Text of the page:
It seemed like ever since the night Shara had the “seizure”, everything seemed to go downhill for her and my uncle. I’m not sure how long they lived in that beautiful three family house on Edgewood, but it wasn’t very long. They moved around a lot, like nighttime nomads, to neighborhoods that were seedy and steeped with illegal activity.
Shara seemed to walk slower on certain days. The sassy strut that she had so skillfully perfected was now reduced to a sloppy shuffle. Her coal black darting eyes, were struggling to peer through her weighty lids.
Some people say the eyes don’t lie. Well, I say neither do hands. I remember the first time I noticed Shara’s hands. It was during one of those weekend gatherings the adults would have at our apartment. When Shara talked, she was always loud and animated, especially with a few drinks in her. I looked up one night,to find her wildly waving her cigarette in the air as if it would lead to the point she was trying to make. It was then that I noticed they were shockingly different from the rest of her. They were the same Sugar Baby caramel color, but her nails were chewed right down to the skin. It was as if they had something to say; but she was punishing them, trying to keep them silent.
Now they were screaming out, they had become swollen and claw like from repeated drug use.
Her stocky son, who appeared to have most of her ways, punished his hands as well. He would eventually pull three of his nails right off the nail beds.
“Look what this boy did!” Shara said one day as they were visiting. She was holding his arm up by the wrist to show us the mutilation. The skin had already started to grow over where the nail beds should have been.
“Does it hurt?” I asked him that day. I imagined it did as my own nail beds were starting to throb from staring at his.
“Nope,” he said, clearly proud of his accomplishment. He seemed happy to have mastered that level of pain.
Shara dropped his wrist in disgust and walked off. She seemed to be upset only by the fact they he had gone too far.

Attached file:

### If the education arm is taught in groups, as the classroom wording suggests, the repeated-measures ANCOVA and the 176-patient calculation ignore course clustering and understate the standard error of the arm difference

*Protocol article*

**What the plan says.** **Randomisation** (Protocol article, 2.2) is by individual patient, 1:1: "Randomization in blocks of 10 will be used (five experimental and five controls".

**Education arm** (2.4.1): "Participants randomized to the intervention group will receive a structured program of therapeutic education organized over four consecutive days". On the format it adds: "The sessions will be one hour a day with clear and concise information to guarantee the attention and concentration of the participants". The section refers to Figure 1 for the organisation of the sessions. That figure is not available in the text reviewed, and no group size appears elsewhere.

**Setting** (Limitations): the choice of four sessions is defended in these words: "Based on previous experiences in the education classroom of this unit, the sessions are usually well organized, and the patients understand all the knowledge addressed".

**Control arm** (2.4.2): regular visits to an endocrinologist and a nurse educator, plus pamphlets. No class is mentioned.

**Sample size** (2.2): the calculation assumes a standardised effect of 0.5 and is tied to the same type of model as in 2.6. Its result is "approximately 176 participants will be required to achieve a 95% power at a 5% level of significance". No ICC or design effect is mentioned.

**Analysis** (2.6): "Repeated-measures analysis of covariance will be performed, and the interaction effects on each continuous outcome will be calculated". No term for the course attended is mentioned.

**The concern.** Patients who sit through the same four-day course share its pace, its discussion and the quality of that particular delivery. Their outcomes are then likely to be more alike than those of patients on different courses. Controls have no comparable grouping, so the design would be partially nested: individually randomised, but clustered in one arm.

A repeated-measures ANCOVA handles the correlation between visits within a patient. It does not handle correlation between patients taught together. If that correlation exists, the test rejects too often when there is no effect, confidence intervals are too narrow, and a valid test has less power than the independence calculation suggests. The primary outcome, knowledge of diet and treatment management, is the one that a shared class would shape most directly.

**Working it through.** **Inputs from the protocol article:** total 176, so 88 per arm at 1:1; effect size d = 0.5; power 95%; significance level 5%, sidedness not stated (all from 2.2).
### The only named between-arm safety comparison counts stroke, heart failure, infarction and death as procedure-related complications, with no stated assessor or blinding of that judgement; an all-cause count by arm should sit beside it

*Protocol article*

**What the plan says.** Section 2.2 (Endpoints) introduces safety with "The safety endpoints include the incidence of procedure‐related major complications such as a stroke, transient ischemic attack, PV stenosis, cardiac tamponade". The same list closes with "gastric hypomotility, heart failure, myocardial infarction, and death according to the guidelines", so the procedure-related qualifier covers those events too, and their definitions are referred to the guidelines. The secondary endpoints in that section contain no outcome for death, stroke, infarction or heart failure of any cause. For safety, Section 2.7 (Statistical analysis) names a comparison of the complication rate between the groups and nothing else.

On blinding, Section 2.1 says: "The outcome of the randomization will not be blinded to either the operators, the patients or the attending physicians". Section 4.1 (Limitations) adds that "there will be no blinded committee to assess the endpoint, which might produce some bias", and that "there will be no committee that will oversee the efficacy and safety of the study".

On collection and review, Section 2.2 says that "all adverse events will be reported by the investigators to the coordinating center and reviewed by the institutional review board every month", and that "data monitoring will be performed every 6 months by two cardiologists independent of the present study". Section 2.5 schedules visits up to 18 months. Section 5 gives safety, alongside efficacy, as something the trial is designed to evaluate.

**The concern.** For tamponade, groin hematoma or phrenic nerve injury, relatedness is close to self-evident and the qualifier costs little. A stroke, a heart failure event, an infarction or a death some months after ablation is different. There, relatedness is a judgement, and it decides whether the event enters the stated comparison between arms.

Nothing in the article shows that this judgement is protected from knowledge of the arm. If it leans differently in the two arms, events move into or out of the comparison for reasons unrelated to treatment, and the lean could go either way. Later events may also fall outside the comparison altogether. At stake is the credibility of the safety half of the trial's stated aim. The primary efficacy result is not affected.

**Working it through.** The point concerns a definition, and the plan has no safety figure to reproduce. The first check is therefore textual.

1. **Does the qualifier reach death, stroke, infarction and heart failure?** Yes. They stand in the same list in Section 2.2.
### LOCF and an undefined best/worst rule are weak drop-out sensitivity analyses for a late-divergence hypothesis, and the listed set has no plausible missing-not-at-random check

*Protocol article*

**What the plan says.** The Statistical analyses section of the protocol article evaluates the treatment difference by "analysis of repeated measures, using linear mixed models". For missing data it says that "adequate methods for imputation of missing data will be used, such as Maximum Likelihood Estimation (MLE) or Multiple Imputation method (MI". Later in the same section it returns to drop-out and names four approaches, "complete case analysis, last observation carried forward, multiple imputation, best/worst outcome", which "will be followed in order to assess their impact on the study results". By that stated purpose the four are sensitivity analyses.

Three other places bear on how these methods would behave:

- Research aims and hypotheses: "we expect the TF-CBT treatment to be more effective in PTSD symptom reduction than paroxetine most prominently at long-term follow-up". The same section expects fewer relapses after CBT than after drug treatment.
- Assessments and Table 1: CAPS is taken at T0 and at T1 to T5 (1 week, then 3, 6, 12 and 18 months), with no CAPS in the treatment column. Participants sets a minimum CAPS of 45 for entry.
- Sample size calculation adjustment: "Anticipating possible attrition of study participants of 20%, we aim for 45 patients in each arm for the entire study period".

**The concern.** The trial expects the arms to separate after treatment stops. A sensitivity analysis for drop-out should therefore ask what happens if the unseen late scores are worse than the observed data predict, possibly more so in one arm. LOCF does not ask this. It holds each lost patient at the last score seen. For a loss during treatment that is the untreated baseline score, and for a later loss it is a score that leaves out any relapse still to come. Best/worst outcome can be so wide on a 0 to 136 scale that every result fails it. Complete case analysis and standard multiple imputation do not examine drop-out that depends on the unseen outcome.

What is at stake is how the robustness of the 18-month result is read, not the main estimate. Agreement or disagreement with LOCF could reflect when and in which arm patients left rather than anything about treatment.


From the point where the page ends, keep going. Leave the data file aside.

The one thing that never changed was Shara’s fashion sense and cleanliness. She still kept her appearance together, along with her sons and her man.
As Shara was trying to juggle her growing addiction and domestic life, Billy was contending with a jones of his own:a love jones. Loving Shara seemed to be a full time job. He always seemed edgy and preoccupied. The playful, silly side I loved so well was barely seen now.
Before,he would stop by regularly to the apartment that Mom and I shared, as he still had a room there. He used to say things like, “Hey Tam, why did the boat tip over?”, giving me the beginning of some corny riddle. I would skip behind him, begging for the punch line. Most of the time he wouldn’t give it, telling me I had to wait until the next time.
Now when he came by, he always looked despondent, like a huge weight was on his shoulders. He’d barely make conversation.
Billy was always trying to cover her; to shield her. But she was hurricane Shara, whose ferocious troubled winds and torrential rains of anger could not be tamed. Where there was Shara, there was trouble.
Like a hurricaine, people were always having Shara sightings. The stories involved her cutting someone, lying, details of her last prison stint, or someone seeing her downtown boosting. They would always end their tales with a cold chilling laugh. Pretty soon I started turning a deaf ear to it all.
I wanted to see more of the Shara that giggled and wanted to make brownies that Saturday evening at their apartment, the girl with the frilly kitchen.
I wondered if they ever got tired of talking about her. Did they ever think she was at one time somebody’s little baby girl?
Billy, Shara, and the boys, came by one day to pick me up. They would do this occassionally taking us out for ice cream or to Riverside Park, a local amusement park locate near our town. I wondered where we were headed that day, as we were going in the opposite direction.
“We gotta make a quick stop,” Billy said to me and the boys, before we could ask any questions.
“We’re goin’ over Mommy’s,” Shara added. I don’t remember the boys’ reaction to this. I was too busy thinking about how funny it was to hear her refer to her mother as mommy.
Shara’s family didn’t live very far from me, yet the neighborhoods were worlds apart. Mom and I lived in North End, the northern section of the inner city. Our neighborhood was full of three-family houses; houses that looked like three small single family home stacked on top of each other. Smack dab in the middle of the block was our apartment building: 105, as we called it. It was a 30 apartment building that set behind the houses. It was odd shaped and kind of looked like a red brick cruise ship. I wasn’t a tall building at all,it only had three floors that held ten apartments each.
Our building was owned by Mr Doyle from Doyle Construction. It was the only one of its kind in North End, and you could tell he put alot of thought into it. It seemed like he was trying to make a pleasant affordable place for families to live. It had an enormous fenced in backyard with lots of green grass in the back and sides of the building. The yard was in tip top shape because nobody ever went back there. Everybody stayed out front on the stoop.